Different types of museum can be democratic. What they will share is a belief in the entitlement of the whole of society to the benefits museums can provide, and a determination to take positive action to deliver that entitlement.
But for those people who celebrate the democratisation of British museums, and who delight in the fact that museums are becoming places that everyone can use and benefit, regardless of their background, beware, because there is a backlash under way.
Six years ago we saw the publication of the McMaster Report, commissioned by the then Labour Government. The Report argued that we ought to stop all the measurement nonsense that required cultural organisations to prove their social relevance by, for example, showing that they had an appeal to diverse audiences, and return to a culture of judgement, where “excellence” is all that counts.
This was a clear attempt to turn back the tide of broader social relevance, and promised a return to the days of our being preoccupied with comfortable inputs rather than difficult outcomes; an attempt to take the spotlight away from the needs and views of museum audiences, a spotlight some of us have fought hard for in the teeth of indifference, contempt and hostility.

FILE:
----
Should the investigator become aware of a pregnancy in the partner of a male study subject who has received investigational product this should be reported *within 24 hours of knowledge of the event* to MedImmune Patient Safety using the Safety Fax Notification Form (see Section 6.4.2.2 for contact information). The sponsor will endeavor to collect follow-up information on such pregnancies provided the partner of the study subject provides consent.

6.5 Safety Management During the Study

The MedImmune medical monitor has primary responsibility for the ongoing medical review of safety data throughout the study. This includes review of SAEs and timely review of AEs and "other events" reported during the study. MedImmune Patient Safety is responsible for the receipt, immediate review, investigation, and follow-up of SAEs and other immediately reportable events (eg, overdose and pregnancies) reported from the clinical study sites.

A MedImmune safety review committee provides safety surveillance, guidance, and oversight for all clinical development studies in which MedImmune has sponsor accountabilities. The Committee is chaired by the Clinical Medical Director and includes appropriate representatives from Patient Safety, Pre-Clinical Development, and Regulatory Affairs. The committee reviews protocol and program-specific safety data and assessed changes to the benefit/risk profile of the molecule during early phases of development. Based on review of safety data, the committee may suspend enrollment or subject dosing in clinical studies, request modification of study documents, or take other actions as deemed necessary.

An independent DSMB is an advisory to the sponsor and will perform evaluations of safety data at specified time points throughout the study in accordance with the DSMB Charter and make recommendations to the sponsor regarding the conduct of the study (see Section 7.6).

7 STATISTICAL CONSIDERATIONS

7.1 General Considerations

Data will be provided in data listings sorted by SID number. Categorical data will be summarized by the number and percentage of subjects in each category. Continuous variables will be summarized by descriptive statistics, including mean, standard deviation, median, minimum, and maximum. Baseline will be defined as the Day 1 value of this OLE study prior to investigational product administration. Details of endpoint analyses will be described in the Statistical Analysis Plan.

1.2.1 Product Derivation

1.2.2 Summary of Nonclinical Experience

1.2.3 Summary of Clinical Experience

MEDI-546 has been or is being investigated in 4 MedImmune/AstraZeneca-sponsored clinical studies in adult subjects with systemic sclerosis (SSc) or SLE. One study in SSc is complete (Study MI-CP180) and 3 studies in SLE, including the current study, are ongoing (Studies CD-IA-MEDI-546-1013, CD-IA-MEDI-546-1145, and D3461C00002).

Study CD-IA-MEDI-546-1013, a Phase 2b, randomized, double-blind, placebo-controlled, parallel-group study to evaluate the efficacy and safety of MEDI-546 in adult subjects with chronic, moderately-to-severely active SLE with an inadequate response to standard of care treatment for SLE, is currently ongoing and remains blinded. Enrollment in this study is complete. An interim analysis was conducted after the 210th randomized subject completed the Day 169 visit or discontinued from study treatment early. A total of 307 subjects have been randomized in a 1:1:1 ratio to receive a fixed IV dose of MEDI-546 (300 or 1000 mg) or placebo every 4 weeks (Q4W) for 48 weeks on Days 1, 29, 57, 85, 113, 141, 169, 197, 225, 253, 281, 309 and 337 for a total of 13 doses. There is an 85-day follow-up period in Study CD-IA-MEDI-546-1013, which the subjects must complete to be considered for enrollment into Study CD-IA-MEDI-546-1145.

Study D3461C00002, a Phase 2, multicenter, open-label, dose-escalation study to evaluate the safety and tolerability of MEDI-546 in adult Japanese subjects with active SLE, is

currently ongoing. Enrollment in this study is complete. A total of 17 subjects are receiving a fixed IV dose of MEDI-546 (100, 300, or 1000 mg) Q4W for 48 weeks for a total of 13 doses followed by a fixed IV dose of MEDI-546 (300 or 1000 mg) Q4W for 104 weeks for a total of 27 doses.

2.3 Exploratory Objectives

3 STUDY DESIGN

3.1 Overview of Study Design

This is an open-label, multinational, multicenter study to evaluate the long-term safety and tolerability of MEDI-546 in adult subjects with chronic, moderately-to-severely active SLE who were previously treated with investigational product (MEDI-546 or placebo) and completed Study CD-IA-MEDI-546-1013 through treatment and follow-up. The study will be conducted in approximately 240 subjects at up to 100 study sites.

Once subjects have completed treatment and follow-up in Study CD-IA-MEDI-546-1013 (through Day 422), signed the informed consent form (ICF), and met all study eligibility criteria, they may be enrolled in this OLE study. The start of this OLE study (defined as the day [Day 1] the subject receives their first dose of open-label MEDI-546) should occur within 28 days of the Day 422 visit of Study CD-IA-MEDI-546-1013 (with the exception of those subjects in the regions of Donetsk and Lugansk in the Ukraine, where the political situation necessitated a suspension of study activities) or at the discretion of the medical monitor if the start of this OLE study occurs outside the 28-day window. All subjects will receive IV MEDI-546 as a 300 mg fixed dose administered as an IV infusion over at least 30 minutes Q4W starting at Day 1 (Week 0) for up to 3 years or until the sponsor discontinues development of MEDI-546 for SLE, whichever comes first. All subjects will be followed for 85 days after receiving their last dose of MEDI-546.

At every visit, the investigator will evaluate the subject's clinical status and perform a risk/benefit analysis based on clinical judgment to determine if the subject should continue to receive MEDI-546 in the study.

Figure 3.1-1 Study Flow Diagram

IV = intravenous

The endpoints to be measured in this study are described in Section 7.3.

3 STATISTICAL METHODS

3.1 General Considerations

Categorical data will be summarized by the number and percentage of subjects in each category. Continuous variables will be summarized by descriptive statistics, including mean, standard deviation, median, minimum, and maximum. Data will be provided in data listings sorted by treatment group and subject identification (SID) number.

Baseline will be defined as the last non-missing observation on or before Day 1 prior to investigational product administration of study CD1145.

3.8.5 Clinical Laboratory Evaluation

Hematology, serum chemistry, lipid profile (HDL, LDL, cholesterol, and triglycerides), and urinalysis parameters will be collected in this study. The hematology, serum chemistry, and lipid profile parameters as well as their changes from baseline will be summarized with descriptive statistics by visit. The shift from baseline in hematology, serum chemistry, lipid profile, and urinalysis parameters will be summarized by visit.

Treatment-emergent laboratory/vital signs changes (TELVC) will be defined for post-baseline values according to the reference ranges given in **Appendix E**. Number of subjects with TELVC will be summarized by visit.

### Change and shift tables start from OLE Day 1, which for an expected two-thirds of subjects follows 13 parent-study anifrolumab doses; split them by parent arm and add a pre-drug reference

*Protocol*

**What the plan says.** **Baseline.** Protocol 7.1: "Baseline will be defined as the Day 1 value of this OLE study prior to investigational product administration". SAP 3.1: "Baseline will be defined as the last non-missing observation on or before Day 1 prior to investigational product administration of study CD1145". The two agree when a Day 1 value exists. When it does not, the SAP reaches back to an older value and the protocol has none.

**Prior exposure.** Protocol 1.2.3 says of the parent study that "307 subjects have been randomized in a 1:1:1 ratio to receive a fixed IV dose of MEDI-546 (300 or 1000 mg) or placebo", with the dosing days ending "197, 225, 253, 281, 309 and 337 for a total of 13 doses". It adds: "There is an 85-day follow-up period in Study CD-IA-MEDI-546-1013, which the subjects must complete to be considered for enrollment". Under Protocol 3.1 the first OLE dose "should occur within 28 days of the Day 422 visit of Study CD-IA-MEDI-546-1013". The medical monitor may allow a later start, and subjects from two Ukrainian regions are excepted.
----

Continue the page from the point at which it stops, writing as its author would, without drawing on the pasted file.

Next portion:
What I said at the time was:
“If the report encourages reactionary and undemocratic forces to scuttle back into the shadows and lose all over again a sense of responsibility for delivering social value to the whole of the public, dressed up as delivering excellence, then the report will have done the public no favours, and government will have scored a spectacular own goal.”
I believe that this is exactly what happened and now, as everyone’s budgets are under severe pressure, what is sought from publicly-funded organisations isn’t so much evidence of social impact, as evidence of our ability to offset public expenditure, and to attract overseas tourists.
The current obsession with tourism is very alarming. It seems that providing an affordable and life-enriching cultural service to British taxpayers has become subordinate to making as much money as possible from overseas tourists. There’s nothing wrong with a policy that encourages overseas tourists, but there is something very wrong when we appear to have no other policy. This commercialisation of our culture is depressing, and it does not strike me as the intelligent policy for cultural activity that is needed if cultural organisations are to play their part in ensuring we have a healthy, well-educated society – helping promote the “national good”.
If we are to attain this we need brave, intelligent politicians who are strong enough to set social agendas that do not fall prey to the exclusivity that is part of the DNA of many cultural organisations.
I would like to end with a quote from a Scouser, which if I were being unkind I might suggest puts me in mind of the attitude of many of our great cultural organisations to the public:
“…and you think you’re so clever and classless and free
But you’re all f******* peasants as far as I can see.”